Ludacris isn’t the only entertainer in the kitchen. Singer Selena Gomez improved her quarantine cooking skills on Selana + Chef, which was renewed for a second season on HBO Max.

Ludacris first became interested in food when “a placenta stuck to me when I was in the womb”.

But his mother Roberta didn’t set a good example in the kitchen.

Waste not: How to save cash (and the planet) through the use of kitchen scraps | Meals

I should be clear about a New Years resolution in which I vowed to keep my cultural references up to date. I have failed. Miserably.

That brings us to the irrepressible Irving Berlin. “There’s a rainbow in the sky just around the corner, so let’s have another cup of coffee and another piece of cake.” Golly, this man had plucked.

Today we are going to deal with Resolutions, Part 2: Where We Dwell on Frugality.

We will do more and waste less. We will use this courage. With a song in our heart and a sandwich in our pocket, we aim for a more youthful footprint as we roam this vast earth, and maybe make it a better place.


Yorbus crispy, have you already forgotten 2020? The fires? The murder hornets? The plague? I think our planet, which has been here so far, gives us a clue. I think it’s time to slow down our headfirst plunge into the abyss. Save more. Useless.


Our species (Homo Sapiens) is the only planet that actually creates useless waste. Birds don’t. Bees don’t.

Even educated fleas won’t.

Nobody else produces waste because every by-product of any species but our own becomes food for some other species. In the Himalayas, water buffalo dung feeds the grass of the Terai Duar savannah. These grasses feed the black male antelope, the carcass of which later feeds the noble white-backed vulture, which ends up in the belly of bacteria that turn them into dust. The same applies to the maple and the mulberry bush, the bogers of the bison and the tush of the tapir. Everything becomes food for someone else.

Humans, on the other hand, produce waste. We throw away real food, pile it up in plastic and throw it at full strength on landfills where it has been resting undisturbed for thousands of years. Waste.

Here’s an idea: let’s reduce that waste. Let’s leave the planet the way we should leave our kitchen: cleaner than we found it.

One way to reduce waste is to use up all the things that languish on our Frigidaire’s death row. You know them: little leftovers that you can’t believe nobody’s finished. Half the bowl of peas, the container of converted rice, or the boneless pork roast. Like having one more bite of pork would kill you?

Here’s what you do: Think of dishes with small amounts of different ingredients.

Fried rice. Soup. Fried noodles. If you don’t know where to start, use any recipe as a guide: pay attention to the method, but swap out the printed ingredients for the leftovers in your refrigerator.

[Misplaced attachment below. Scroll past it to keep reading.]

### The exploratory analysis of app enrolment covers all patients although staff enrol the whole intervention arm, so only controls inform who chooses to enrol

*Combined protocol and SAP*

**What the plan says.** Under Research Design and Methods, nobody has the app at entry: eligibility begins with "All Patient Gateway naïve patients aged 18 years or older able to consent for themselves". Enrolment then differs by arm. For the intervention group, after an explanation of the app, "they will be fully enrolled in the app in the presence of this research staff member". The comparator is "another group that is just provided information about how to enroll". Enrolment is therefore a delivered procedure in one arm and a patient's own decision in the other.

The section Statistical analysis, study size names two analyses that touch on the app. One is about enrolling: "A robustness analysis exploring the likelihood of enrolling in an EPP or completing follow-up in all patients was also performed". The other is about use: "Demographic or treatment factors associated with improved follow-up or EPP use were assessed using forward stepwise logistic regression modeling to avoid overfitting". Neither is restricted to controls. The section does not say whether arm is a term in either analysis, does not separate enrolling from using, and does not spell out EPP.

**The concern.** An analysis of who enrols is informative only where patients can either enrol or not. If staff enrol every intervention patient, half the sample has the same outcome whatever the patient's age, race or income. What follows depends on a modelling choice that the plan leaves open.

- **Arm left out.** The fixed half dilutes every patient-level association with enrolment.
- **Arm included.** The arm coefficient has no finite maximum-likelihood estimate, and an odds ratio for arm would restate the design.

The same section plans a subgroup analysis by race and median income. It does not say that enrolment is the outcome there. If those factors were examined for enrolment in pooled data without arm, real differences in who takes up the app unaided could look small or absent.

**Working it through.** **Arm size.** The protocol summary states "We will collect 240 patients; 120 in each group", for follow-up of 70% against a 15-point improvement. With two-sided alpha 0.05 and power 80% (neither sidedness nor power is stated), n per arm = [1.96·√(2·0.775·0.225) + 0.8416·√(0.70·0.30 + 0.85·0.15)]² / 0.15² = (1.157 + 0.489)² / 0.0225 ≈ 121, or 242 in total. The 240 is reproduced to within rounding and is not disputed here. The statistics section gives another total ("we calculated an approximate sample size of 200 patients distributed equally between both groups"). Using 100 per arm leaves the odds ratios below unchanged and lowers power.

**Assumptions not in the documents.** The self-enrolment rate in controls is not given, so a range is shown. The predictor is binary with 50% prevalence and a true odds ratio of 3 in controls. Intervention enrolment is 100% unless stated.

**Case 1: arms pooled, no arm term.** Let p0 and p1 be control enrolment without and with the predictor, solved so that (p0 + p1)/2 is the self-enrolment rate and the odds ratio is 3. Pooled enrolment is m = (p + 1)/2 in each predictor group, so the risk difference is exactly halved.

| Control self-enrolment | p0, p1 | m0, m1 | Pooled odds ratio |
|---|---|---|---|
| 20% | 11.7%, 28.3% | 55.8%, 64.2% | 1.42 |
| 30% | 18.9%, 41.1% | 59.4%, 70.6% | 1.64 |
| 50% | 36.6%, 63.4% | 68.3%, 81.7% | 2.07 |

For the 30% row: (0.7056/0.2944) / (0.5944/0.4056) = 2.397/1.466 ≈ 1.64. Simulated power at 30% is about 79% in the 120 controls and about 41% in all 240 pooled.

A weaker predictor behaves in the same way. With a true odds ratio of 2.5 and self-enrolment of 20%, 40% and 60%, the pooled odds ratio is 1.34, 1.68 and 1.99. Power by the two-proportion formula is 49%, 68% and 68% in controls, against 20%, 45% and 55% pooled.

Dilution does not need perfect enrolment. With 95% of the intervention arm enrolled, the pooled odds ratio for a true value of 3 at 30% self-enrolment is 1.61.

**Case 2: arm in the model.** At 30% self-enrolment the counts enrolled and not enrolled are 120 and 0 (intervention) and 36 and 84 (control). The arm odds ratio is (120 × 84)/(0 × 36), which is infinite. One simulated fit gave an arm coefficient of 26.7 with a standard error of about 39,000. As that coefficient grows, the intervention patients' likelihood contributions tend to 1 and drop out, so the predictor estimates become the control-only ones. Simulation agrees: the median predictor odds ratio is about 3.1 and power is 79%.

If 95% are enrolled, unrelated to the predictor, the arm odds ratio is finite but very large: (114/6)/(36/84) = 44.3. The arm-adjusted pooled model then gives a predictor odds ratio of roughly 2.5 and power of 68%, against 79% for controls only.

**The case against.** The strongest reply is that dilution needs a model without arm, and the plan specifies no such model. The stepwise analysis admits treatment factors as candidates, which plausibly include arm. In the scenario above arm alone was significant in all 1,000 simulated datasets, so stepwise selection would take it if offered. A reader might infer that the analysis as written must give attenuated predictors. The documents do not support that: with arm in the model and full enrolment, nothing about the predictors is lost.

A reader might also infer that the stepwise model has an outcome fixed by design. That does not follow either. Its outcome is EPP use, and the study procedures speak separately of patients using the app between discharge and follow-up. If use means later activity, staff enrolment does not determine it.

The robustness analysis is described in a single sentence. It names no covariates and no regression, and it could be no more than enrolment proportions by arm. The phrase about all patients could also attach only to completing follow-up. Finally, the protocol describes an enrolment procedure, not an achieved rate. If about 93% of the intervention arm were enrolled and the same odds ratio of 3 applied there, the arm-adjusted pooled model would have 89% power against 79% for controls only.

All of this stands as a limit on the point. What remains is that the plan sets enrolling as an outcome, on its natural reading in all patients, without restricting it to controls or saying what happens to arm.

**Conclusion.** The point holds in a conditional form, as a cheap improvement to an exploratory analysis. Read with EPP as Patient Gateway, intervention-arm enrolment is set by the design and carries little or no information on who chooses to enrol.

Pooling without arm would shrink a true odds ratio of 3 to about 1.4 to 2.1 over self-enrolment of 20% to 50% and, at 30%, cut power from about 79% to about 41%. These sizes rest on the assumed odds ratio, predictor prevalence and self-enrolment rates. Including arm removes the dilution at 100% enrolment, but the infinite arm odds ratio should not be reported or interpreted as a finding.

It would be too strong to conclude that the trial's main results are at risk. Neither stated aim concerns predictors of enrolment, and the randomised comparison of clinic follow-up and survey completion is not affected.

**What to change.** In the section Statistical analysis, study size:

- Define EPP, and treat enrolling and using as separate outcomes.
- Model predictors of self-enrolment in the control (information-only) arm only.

For example, if this fried rice recipe calls for a head of broccoli and sushi rice, just use those leftover peas along with the converted rice (or basmati rice or quinoa if you have that). Don’t worry about exact amounts. Remember: recipes are written by people whose tastes are undoubtedly different from yours. Quantities don’t have to be exact and similar ingredients – like vegetables or meat – can often be substituted for one another.

You can apply the same principles to pasta. Or pizza. Or soup.

Think of a bowl of soup. Handful of random vegetables floating in an aromatic broth. Imagine making your own vegetable soup, or pork and veggies, or chicken and veggies. Start with canned broth, then add whatever is lurking in the refrigerator. If there aren’t enough, toss a can of beans out of the closet.

Speaking of soup, here’s another general principle for “use up the stuff in your fridge”: consider using things that you might otherwise throw away.

I’ve been doing a lot of roasted broccoli lately. (Throw a pound or two of broccoli florets with some olive oil, dust it with salt, chopped or powdered garlic, and some hot pepper flakes, and toss in a single layer in a 425-degree oven for 20 minutes.) It’s a delicious side, used but only the florets, not the stems.

Enter the broccoli soup: sweat the chopped stalks in a little butter with a little onion and celery, then add flour to make a roux. Pour in broth (1 to 2 liters per pound of stalk), simmer, puree, add cream, season and blammo: soup. You can also add cheese in case the cream alone doesn’t justify your addiction to Lipitor.

You can do the same with cauliflower (see recipe), although the ratio of stems to florets is slightly lower than with broccoli. Still, serve cauliflower twice a week and you have probably enough stems to make a nice little cauliflower cholesterol soup.

Every time you cook, ask yourself if something you throw away can’t be used for something else. Like the liquid you used to poach your sausages with. (Use it as a base for sauces or just reduce it, season it and drink it hot like an animal.)

If you are making shrimp, keep the shells in the freezer and later use them to make shrimp broth for sponge cake or gumbo.

Or, if you bought a chicken instead of frying it whole, remove the meat from the bones beforehand and use the carcass as a broth. Or kick it old school and grind the skin and do gribeens (crackles with fried onions). Or just remove the skin entirely and make an umbrella for your rhesus monkey. It’s cheaper than the custom made monkey raincoats you bought at Not Just Chimp Pants.